Will A Data Breach Destroy Your Goodwill?

By: Craig S. Brodsky | 7.24.14 | Media

On July 22, 2014, Goodwill Industries became the sixth major retailer to have its systems breached by malware. These breaches likely come from major cyber syndicates rather than individual hackers. With an ever-evolving threat, businesses must do all they can to protect data, lest the goodwill they’ve built for years be destroyed in a flash.

The threatening cyber-security climate demands that every business undertake a comprehensive risk analysis. Without a comprehensive risk analysis designed to prevent a breach, major consequences can follow. Businesses face the high costs of notifying individuals and of rectifying the breach, as well as government penalties, industry penalties and civil liability. And worst, people may simply avoid your business in the future.

Staying in front of the threat and identifying malevolent activity represents a multi-factorial problem for many businesses. Some companies lack the technology and tools to identify threatening activity at all. Others have the technology or tools to monitor their databases and identify threats, but cannot do so quickly enough. Some lack the financial resources to monitor in a manner that meets industry standards. Some lack institutional policies and controls to prevent data breaches. Whatever the reason, lapses invite risk; business must be vigilant in this continuously changing environment.

Adapting your business to minimize the risk of a data breach is no easy task. Laptops can be left at the airport. Cell phones can be stolen. On the more complex side, an SQL database can be injected with malware causing a major data breach. A real and virtual minefield waits.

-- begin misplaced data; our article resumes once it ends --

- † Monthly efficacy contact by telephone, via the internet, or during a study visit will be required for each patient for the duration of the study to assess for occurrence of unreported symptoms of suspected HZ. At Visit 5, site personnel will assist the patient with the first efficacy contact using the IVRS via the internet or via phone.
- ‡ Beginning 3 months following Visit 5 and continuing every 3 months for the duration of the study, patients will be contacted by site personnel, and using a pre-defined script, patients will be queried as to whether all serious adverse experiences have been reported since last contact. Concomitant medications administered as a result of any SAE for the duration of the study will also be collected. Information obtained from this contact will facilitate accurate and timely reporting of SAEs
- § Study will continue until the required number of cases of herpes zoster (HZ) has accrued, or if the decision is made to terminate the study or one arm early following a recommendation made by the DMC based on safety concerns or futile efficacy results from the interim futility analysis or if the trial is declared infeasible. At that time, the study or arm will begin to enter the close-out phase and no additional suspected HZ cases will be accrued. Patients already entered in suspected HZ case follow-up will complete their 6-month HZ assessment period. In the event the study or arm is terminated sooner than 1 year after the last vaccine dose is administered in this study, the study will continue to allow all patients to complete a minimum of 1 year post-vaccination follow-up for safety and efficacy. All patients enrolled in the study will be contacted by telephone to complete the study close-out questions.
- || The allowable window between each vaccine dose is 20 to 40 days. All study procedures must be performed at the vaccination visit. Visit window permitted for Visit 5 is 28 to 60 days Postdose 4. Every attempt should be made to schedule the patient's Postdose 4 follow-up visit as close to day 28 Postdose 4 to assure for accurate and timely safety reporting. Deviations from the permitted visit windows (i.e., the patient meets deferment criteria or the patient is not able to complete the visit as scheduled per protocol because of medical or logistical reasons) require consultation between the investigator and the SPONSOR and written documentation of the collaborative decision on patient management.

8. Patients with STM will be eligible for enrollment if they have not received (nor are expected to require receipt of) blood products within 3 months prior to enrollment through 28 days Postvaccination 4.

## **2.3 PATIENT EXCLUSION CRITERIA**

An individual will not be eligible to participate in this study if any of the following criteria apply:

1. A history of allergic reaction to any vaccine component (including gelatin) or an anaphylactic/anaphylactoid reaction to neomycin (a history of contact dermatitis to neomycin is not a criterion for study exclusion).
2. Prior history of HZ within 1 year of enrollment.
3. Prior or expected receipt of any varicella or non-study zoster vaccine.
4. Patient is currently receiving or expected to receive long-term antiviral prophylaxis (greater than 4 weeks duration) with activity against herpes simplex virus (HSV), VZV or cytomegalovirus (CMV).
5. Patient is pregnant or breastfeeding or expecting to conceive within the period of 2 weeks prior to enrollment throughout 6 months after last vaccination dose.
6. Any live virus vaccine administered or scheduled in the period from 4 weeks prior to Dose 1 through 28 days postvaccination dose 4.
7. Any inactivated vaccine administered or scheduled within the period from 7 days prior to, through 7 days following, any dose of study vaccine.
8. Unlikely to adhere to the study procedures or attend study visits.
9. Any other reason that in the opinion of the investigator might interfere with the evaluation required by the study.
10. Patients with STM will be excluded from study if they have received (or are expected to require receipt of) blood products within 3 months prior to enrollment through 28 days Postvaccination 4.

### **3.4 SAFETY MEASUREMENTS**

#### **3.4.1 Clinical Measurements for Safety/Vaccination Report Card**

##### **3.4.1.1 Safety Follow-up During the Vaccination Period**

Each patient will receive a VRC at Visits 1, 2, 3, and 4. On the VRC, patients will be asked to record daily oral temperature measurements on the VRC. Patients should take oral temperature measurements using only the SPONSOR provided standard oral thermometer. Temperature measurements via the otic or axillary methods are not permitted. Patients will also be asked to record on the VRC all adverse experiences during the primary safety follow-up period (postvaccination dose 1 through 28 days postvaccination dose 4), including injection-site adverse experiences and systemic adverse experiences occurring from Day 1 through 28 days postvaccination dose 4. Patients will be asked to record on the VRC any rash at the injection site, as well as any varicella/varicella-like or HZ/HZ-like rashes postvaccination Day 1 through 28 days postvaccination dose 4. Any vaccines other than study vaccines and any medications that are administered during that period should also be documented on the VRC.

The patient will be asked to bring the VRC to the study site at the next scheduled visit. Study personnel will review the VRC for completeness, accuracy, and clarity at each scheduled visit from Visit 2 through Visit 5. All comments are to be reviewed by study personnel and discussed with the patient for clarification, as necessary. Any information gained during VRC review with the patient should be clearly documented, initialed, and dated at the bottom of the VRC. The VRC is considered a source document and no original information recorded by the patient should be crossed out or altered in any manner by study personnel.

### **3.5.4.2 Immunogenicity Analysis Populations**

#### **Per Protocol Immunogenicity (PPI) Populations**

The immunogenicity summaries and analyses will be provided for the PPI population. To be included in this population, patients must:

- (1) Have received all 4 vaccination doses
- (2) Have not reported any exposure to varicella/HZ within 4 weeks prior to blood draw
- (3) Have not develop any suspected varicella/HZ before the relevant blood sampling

The right steps to take seem simple. You can hire the right staff, train them, use trustworthy vendors for your software, and put the right policies in place. However, these steps may not be enough to protect your business. Another step to consider is purchasing the right insurance. Today, several major insurance carriers are offering insurance policies to protect companies against liabilities arising specifically from data breaches. Such insurance can be invaluable.

Cyber risk and data breach coverage can come in a separate policy or a rider on your general liability insurance. At a minimum, it can provide a defense and indemnity for liabilities arising from a breach. But that is only a start. Some insurers may offer their policyholders assistance in regulatory compliance and risk-prevention techniques. Some may help you manage the consequences of a breach, if one occurs, and work with your business to notify affected individuals. All of this should be part of a vigilant business’s comprehensive plan for anticipating and dealing with these cyber risks and data threats.